EU Members Question Hungary over European ‘Fundamental Values’

BUDAPEST, HUNGARY - FEBRUARY 17: Hungarian Prime Minister Viktor Orban speaks to the media with Russian President Vladimir Putin at Parliament on February 17, 2015 in Budapest, Hungary. Putin is in Budapest on a one-day visit, his first visit to an EU-member country since he attended ceremonies marking the 70th …
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Hungarian Justice Minister Judit Varga met with her European counterparts Monday and was grilled on the state of Hungary’s judicial system, freedom of expression, and corruption allegations.

The meeting comes a year after the European Union began the Article 7 process that could see potential voting rights being stripped and saw Ms Varga grilled by European Affairs ministers, Le Figaro reports.

Prior to the meeting, Ms Varga slammed the proceedings saying: “I came here to defend Hungary. And I expect Member States to stand on the basis of law when scrutinising Hungary. I expect them to avoid double standards, I expect them to prove that this procedure is not a political witch hunt.”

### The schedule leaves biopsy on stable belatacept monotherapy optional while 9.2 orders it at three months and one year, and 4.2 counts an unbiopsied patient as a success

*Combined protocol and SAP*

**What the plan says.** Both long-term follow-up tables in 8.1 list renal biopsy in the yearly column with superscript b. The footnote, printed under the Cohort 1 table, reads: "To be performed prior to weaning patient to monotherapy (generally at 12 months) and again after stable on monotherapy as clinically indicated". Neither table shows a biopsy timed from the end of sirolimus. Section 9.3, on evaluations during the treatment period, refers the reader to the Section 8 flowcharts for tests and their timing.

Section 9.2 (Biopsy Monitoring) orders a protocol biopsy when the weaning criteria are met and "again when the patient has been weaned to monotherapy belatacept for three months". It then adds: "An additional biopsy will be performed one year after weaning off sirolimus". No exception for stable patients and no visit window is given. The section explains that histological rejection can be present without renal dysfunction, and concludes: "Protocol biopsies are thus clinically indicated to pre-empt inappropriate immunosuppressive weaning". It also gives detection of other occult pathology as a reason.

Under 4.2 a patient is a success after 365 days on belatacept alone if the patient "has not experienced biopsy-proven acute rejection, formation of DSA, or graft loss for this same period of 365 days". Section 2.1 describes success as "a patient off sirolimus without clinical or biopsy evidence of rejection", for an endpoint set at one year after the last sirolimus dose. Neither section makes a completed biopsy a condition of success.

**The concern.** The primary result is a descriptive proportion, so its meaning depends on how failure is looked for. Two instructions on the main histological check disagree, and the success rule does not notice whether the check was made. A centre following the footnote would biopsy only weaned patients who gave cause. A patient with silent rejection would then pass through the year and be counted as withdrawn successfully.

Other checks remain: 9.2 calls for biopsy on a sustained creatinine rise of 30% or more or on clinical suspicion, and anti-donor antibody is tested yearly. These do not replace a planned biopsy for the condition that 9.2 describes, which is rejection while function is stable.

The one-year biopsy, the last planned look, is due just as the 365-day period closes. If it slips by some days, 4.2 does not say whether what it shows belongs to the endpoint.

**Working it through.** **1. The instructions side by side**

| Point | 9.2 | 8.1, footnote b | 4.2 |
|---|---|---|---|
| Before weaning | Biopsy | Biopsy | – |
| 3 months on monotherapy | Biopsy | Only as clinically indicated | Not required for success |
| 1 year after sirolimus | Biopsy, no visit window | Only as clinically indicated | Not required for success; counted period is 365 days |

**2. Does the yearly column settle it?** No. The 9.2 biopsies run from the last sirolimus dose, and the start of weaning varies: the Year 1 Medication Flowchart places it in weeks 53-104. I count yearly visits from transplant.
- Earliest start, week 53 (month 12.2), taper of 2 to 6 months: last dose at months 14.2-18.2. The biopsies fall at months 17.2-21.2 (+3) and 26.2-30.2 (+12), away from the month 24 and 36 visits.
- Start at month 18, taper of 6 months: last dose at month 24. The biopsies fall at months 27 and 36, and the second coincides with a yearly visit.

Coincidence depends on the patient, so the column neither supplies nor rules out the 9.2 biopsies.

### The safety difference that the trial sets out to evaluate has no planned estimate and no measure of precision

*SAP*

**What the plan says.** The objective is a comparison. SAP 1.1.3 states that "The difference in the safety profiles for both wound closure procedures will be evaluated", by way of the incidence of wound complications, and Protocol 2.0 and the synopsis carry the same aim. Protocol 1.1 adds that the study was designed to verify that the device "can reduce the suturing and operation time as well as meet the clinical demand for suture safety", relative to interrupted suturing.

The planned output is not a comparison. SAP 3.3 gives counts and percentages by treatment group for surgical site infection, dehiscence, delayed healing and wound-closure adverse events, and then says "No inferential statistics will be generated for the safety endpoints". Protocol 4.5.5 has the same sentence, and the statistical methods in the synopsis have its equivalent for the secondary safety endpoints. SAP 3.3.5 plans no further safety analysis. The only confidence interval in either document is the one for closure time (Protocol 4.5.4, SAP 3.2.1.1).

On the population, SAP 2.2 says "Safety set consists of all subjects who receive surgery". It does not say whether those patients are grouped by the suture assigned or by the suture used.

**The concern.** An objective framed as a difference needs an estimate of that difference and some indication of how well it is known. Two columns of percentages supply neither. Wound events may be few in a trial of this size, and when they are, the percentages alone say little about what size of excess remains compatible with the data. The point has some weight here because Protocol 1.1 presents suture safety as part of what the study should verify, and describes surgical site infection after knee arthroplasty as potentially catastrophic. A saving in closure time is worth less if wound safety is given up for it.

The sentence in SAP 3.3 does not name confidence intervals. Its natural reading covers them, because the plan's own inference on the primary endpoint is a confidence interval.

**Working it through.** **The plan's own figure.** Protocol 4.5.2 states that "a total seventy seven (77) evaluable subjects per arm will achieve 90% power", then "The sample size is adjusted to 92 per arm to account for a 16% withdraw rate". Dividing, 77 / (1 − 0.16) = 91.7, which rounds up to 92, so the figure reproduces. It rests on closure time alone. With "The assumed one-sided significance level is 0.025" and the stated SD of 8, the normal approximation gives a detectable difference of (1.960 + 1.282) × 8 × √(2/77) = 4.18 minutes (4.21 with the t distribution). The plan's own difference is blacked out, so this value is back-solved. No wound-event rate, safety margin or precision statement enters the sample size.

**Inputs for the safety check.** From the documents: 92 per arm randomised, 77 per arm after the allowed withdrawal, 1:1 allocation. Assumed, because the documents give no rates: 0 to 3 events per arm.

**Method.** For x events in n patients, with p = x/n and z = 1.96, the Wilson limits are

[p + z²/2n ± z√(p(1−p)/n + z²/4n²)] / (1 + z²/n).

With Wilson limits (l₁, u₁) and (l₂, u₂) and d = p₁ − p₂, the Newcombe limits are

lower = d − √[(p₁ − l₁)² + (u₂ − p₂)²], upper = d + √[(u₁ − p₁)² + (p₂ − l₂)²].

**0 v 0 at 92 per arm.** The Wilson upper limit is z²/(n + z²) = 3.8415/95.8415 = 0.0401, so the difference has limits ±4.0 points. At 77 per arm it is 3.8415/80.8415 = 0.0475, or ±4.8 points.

Amélie de Montchalin, France’s State Secretary for European Affairs, justified the Article 7 proceedings saying: “The EU budget and the rule of law are naturally linked. The budget is a political issue because we are investing the money of European taxpayers.”

“The European Court of Justice has also confirmed that EU aid invested in the Member States must meet the criteria of stability, transparency, and anti-corruption. The public policy that we finance must be effective,” he added.

“We are obsessed with the idea of ​​the rule of law because only the rule of law can guarantee the protection of fundamental rights and the European Common Market can only work if Member States have full confidence in the justice of the other,” Swedish EU Affairs Minister Hans Dahlgren said.

The ministers’ opinions were contrasted by Poland’s State Secretary for EU Affairs Konrad Szymański who questioned linking the rule of law with the EU budget.

Poland, a close ally of Hungary and also under Article 7 proceedings, is expected by many to side with the Hungarian government and potentially veto sanctions as the vote requires unanimous consent from all Member States.

Follow Chris Tomlinson on Twitter at @TomlinsonCJ or email at ctomlinson(at)


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